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Michael Ignatieff announces his resignation as the leader of the Liberal Party at a press conference in Toronto, Ont. May 3/2011. (Kevin Van Paassen/The Globe and Mail)
Michael Ignatieff announces his resignation as the leader of the Liberal Party at a press conference in Toronto, Ont. May 3/2011. (Kevin Van Paassen/The Globe and Mail)

Liberals cool to idea of merger with NDP Add to ...

You know your party's in trouble when its caucus has more senators than incoming MPs, which will be the case next week when dispirited Liberals meet in Ottawa to chart their near-term future, such as it is.

The massive losses sustained by a former governing party that now has little national presence outside Atlantic Canada has left some stalwarts contemplating a merger with the NDP.

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"It's clear that the centre-left has to get its act together," Brian Murphy said on Tuesday. The two-term Liberal MP lost his Moncton seat in part thanks to a big boost in the NDP vote that allowed the Conservatives to come up the middle.

"A Liberal should get up there and think about the future," he said. "That has to be defeating the Conservatives. That has to be the whole goal."

Even some of the party's most senior leaders think the idea needs at least to be discussed.

"I'm not one of those who thinks there should be taboo subjects," said Bob Rae, a former NDP Ontario premier who is now one of the few surviving Liberal MPs from Toronto.

But he insisted the party's priority must be to reconnect with and listen to its base.

Such talk would have been anathema to most Liberals mere weeks ago. But the party is broke, demoralized, in third place in the House of Commons for the first time ever, and searching for a third leader in five years - always a telling sign of a party in danger of collapse.

With Michael Ignatieff announcing on Tuesday that he will step down as leader - he could hardly do otherwise after losing his seat - the first order of business will be to choose an interim leader for the party. Mr. Rae and MP Ralph Goodale are obvious candidates, although both may pursue the leadership outright instead.

The next step will be to determine how long to wait before holding a leadership convention. Most party insiders are urging a period of a year or more, so that potential candidates and the party itself can consider the future.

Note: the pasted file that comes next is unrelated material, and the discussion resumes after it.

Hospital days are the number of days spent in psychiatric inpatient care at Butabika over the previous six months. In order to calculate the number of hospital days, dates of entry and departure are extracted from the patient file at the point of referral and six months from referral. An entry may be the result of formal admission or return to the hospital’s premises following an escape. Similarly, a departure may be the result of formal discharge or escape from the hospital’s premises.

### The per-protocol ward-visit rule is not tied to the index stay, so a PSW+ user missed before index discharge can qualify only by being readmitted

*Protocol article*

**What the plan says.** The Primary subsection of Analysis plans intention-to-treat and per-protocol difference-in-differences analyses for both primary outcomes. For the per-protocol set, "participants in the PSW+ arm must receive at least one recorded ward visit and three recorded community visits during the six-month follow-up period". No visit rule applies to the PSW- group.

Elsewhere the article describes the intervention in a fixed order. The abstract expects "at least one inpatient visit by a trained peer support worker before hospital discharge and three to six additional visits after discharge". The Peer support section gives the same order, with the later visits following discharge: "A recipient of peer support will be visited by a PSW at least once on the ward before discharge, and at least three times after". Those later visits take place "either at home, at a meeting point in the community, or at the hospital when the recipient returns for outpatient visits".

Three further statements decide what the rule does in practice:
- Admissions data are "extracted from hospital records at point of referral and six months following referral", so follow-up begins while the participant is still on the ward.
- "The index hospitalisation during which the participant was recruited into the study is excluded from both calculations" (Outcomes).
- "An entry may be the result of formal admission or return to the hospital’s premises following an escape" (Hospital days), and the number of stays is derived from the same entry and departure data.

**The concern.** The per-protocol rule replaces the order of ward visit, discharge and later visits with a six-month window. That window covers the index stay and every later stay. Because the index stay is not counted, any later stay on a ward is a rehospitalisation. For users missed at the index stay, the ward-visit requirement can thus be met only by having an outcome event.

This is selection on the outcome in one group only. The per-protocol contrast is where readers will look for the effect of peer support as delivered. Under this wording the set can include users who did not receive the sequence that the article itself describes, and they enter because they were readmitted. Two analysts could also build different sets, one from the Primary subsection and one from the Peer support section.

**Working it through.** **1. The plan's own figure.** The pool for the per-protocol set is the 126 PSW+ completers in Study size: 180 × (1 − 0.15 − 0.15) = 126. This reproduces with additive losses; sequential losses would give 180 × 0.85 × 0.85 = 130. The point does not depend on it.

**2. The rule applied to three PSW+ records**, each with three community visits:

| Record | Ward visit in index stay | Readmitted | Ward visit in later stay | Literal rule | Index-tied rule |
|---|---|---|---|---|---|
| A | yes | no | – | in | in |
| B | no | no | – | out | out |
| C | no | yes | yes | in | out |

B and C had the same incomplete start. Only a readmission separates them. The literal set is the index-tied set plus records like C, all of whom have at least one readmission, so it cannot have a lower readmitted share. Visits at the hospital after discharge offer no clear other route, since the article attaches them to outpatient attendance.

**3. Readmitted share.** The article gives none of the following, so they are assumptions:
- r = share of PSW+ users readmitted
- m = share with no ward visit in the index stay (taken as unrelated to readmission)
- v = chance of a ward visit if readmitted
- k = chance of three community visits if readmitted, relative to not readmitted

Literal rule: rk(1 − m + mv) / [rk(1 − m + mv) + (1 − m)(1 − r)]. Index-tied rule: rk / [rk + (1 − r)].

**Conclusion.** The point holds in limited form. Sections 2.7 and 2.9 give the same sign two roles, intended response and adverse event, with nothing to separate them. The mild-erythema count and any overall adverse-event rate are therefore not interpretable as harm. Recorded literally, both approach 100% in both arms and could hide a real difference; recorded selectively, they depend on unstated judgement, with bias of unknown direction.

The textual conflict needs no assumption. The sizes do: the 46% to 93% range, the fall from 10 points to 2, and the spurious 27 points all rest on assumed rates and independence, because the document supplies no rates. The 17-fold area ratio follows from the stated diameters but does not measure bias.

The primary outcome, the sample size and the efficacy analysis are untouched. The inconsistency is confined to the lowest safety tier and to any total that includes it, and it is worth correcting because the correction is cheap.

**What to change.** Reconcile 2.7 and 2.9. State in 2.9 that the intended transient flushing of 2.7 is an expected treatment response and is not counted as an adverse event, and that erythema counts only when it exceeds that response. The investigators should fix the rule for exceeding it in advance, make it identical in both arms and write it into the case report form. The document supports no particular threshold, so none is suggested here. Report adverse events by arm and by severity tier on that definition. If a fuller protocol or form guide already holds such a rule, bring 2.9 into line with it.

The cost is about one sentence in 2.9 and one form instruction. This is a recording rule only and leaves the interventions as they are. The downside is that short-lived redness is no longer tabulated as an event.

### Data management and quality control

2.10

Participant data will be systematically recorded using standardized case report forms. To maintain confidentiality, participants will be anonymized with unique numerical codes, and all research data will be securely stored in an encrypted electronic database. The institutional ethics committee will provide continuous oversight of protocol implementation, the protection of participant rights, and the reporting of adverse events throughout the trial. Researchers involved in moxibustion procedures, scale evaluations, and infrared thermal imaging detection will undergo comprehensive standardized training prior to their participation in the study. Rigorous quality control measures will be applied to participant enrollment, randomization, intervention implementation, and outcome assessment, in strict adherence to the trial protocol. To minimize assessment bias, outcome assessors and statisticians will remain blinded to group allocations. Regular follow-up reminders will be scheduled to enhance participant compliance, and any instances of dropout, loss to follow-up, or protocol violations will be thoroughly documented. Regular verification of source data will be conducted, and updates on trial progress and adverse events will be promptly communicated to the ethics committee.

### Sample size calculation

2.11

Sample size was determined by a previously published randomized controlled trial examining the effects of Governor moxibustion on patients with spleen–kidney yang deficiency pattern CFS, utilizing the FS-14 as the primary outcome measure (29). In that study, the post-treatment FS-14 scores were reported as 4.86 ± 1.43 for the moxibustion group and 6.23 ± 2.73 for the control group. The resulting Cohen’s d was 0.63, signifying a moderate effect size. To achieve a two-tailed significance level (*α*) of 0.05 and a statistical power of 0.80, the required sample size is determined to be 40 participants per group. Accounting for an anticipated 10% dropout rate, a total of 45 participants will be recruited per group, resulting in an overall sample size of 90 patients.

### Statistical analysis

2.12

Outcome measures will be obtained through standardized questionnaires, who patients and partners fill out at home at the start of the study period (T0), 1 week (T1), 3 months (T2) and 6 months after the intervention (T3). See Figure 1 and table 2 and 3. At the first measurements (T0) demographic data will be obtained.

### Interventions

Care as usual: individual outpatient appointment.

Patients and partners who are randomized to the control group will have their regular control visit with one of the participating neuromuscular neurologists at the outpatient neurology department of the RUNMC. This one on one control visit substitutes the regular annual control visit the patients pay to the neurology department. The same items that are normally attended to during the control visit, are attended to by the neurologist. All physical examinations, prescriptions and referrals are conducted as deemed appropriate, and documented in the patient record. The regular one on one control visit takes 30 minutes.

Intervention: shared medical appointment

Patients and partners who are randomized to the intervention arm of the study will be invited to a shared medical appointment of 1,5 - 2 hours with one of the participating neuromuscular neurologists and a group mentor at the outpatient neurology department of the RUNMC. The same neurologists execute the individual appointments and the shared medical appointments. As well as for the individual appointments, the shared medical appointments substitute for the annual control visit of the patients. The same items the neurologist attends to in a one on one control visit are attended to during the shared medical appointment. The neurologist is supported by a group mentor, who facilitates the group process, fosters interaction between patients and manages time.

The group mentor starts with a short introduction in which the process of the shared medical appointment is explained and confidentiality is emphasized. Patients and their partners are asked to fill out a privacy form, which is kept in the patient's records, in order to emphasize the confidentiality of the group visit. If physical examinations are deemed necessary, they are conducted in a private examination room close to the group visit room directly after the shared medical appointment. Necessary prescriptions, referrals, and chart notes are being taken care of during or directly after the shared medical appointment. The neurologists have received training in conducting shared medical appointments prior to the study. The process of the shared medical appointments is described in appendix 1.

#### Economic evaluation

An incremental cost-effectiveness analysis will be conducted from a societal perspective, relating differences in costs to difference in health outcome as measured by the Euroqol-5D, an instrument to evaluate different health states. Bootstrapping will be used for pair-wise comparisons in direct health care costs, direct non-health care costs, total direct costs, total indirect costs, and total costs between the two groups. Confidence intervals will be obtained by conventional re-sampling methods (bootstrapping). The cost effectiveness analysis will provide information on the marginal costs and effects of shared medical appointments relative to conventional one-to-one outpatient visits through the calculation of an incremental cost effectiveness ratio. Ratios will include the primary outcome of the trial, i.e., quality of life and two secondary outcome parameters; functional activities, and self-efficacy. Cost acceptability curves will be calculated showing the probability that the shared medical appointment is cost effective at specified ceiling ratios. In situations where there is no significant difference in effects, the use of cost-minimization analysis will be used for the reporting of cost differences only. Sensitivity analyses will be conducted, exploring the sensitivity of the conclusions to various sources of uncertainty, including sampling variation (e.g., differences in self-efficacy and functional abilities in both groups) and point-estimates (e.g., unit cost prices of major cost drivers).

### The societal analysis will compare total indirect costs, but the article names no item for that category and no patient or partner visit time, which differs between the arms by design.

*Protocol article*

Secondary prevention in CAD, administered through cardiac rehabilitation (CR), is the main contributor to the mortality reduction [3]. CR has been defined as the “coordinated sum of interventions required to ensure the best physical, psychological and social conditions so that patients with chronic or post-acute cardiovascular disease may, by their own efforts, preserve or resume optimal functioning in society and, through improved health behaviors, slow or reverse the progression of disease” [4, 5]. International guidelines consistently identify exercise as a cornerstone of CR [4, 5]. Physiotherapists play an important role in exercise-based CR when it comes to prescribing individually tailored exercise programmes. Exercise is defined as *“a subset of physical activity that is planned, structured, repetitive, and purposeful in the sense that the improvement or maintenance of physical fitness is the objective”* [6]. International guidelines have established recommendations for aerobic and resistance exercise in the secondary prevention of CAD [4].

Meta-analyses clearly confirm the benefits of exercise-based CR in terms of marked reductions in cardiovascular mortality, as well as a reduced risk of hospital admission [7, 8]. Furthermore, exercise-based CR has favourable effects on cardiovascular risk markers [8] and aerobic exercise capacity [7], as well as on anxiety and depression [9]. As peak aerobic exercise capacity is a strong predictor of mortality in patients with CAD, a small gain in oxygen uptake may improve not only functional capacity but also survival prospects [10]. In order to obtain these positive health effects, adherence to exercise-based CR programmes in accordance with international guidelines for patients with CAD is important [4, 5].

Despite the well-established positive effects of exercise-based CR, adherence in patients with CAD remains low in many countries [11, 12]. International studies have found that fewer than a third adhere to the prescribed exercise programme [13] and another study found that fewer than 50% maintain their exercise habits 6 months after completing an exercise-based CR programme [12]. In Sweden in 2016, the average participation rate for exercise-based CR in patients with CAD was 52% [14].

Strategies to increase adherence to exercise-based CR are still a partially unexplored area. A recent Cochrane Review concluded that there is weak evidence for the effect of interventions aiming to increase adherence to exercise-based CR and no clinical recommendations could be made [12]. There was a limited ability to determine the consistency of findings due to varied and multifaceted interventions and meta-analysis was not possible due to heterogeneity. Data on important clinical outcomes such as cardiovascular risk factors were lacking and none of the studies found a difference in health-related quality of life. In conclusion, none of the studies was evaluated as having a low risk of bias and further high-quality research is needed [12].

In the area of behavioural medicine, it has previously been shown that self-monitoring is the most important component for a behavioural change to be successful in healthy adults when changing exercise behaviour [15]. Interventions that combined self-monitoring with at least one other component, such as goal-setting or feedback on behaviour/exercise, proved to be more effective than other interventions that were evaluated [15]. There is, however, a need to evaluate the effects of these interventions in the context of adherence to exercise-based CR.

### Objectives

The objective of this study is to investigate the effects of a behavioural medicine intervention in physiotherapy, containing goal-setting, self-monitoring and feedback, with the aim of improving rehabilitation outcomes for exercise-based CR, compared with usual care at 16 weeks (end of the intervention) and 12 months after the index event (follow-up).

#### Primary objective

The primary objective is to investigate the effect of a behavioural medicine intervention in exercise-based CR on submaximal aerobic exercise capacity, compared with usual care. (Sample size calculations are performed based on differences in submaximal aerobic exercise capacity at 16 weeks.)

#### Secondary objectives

That future looked even bleaker once the rush of returns on Monday night had been digested. Case in point: The Liberals now have more MPs in Atlantic Canada than in any other region of the country: 12, as opposed to seven in Quebec, 11 in Ontario, and four in Western Canada, all regions with many times the population of the Maritimes and Newfoundland and Labrador.

On top of the debts the party accumulated during the election campaign, it will lose some of its public funding. That funding is based on the number of votes cast for each party. Though turnout was a couple of percentage points higher in this election, the party's share of that vote declined to 18.9 per cent from 26.3 per cent in 2008.

And that public subsidy will eventually disappear if, as expected, the Conservatives eliminate public funding for political parties entirely.

The dire situation for the Liberals, coupled with the tremendous surge of support for the NDP, is the basis for speculation that the only way the Conservatives, who forged a coalition of parties on the right, are going to be defeated is through a similar coalition of the parties on the left.

But most senior Liberals are publicly discounting such talk, including the outgoing leader.

"I think the surest guarantee of a future for the Liberal Party of Canada is four years of Conservative right-wing government and four years of NDP left-wing opposition," Mr. Ignatieff said Monday. "I think after that experience, Canadians will, I hope, again discover why you have a Liberal Party in the centre."

New Brunswick MP Dominic LeBlanc also dismissed any possibility of a merger on Tuesday. He and Quebec MP Justin Trudeau are favourites in the nascent race for the Liberal leadership. By tradition, that leadership rotates between an anglophone and a francophone, making it a francophone's turn - though tradition might not be the best guiding principle for a party in such dire straits.

Mr. LeBlanc is neither ruling in nor out a leadership bid. As for Mr. Rae: "I'm in a period of reflection," he said.

When thinking about the future leadership, Mr. Ignatieff ruminated on whether it might be time for a new generation to come forward to rescue the party.

"There must be somewhere out there… [someone]who thinks - he didn't get there, but I will," he said.

He hopes it will be a young woman. That, at least, would be welcome first for a party that is currently only setting records for new lows.

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